Also use the biggest balls you can find.

Hope this helps.
Enjoy your magic,

and let others enjoy it as well!
Jeremy Soon
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I use a giant sponge ball as the finale. Tried using multiple sponge balls but it is kind of a hassle to clean it up if it ends up on the tables and on the floors.
rabbitok
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I use the Al Goshman "and then there were Four" Prop, "I'm going to ask to hold on to all the sponges balls, how many sponge ball do you think you're holding ? They usually answer "Three" ; "open you hand flat" and they're holding the four, always goes across well...
(I use 3" soft round for the rest of the routine, not a huge fan of the supplied pieces with the "then they were four" sets..)
jimgerrish
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One of our former Wiz Kids came up with a large sponge ball ending for our "Colorful Sponge Ball" routine, which is performed with a red, yellow, and blue sponge ball. After making the three balls vanish from the "ball in hand to ball in paper bag" ending, the balls finally reappear back in the "empty" paper bag and are given to a spectator to hold while the performer "packs up". He asks the spectator:"you have the blue, red and yellow balls in your hand... what color are we missing? Green? I lost the green ball years ago." The spectator opens his hand and is holding only a single large (4") green sponge ball. "Hey, you found it! Thanks a lot!"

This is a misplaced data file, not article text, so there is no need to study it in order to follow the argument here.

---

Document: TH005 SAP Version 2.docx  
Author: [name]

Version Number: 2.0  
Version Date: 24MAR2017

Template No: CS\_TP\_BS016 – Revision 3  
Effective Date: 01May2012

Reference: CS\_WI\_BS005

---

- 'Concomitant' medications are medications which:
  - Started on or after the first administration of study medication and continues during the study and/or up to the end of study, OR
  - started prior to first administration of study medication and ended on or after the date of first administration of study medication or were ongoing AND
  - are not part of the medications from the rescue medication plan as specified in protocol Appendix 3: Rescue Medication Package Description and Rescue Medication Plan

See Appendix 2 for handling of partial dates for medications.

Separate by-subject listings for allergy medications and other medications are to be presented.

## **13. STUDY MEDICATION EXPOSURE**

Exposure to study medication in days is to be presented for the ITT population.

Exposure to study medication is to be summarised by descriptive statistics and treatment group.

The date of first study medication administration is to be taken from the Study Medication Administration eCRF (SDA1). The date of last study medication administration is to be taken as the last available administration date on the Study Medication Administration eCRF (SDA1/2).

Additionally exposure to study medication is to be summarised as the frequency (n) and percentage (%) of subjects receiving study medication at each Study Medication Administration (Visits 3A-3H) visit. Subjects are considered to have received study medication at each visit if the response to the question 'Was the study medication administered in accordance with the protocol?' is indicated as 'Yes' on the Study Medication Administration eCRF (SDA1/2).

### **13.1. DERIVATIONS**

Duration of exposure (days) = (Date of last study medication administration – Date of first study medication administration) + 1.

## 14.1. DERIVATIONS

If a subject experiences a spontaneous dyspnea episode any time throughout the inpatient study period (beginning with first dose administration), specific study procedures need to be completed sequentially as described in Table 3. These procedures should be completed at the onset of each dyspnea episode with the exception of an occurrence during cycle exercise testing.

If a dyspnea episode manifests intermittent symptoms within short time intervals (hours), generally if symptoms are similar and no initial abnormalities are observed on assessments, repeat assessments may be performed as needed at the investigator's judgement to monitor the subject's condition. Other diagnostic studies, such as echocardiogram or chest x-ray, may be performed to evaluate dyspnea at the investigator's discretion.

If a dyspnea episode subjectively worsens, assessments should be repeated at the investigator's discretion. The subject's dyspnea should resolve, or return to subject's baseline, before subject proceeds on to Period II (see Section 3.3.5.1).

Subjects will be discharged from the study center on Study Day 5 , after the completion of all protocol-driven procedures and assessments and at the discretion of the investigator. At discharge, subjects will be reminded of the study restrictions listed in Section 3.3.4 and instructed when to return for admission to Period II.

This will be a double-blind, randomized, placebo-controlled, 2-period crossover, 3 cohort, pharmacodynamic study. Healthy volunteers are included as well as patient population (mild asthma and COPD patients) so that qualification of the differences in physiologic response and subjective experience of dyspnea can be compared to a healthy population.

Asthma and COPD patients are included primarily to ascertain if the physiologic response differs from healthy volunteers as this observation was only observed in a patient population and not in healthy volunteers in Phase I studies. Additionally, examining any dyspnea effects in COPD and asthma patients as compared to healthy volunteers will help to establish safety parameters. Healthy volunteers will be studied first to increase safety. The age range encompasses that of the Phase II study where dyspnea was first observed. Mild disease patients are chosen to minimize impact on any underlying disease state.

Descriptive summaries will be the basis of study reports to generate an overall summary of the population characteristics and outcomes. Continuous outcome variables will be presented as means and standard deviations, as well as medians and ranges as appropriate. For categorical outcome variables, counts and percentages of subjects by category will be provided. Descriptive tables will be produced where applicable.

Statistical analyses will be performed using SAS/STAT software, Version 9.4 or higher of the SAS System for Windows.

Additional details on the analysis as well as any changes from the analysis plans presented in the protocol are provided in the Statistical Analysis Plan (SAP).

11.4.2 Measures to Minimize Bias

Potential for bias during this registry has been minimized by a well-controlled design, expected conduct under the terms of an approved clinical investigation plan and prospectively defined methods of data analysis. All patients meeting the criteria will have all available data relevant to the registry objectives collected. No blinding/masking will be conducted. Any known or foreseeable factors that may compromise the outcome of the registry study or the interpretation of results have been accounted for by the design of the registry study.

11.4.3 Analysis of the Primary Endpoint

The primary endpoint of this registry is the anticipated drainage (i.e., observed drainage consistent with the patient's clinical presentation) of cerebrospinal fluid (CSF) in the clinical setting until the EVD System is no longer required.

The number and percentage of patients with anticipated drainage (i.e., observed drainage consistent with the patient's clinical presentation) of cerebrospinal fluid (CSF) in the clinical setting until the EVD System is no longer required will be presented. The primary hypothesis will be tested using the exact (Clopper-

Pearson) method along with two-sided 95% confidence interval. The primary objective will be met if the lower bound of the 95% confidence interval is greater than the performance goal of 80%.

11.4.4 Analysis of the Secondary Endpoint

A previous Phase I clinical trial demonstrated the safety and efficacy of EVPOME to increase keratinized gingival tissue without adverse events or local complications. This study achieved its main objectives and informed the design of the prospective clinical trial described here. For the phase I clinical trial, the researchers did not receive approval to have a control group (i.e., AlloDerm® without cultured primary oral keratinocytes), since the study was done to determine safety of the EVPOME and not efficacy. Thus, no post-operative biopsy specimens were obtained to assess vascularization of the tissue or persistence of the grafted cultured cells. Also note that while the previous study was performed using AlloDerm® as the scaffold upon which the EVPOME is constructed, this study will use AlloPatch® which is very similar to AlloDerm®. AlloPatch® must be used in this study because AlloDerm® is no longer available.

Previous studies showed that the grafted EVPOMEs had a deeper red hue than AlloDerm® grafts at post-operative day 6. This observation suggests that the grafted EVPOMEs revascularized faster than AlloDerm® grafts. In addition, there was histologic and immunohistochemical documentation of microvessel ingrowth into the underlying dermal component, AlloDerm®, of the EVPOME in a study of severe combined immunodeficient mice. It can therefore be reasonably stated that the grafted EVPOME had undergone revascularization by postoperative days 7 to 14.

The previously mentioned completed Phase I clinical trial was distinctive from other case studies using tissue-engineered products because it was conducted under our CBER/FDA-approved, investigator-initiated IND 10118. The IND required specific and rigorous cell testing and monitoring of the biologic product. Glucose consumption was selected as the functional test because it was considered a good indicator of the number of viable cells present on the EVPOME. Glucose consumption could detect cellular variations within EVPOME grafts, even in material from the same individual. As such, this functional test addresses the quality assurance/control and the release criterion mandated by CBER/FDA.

Kyoki_Sanitys_Eclipse
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Houston MO
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Thanks for all the input everyone. I haven't been able to try the large sponge finish as o do t own o e and haven't had a large enough order to get one.

However, I have been trying Burgers routine with the 2 in the hand one in the pocket finish where I end with 0 balls in my hand. I find that it goes over very well and resets instantly. One thing I noticed is that on the second revelation of three balls in the hand it is important to show the pocket hand empty. It's the convincer that let's them know they are wrong and there was never a fourth ball.

However, I have noticed that the emotional finish isn't as strong as having 16 spongeballs shoot out of their hands. I also noticed that the size of sponge used in each of the two routines needs to be different.
warren
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My routine ends with the 2 balls ending up in the spectators hands as I agree with many other working pro's.... that it doesn't get much stronger than that.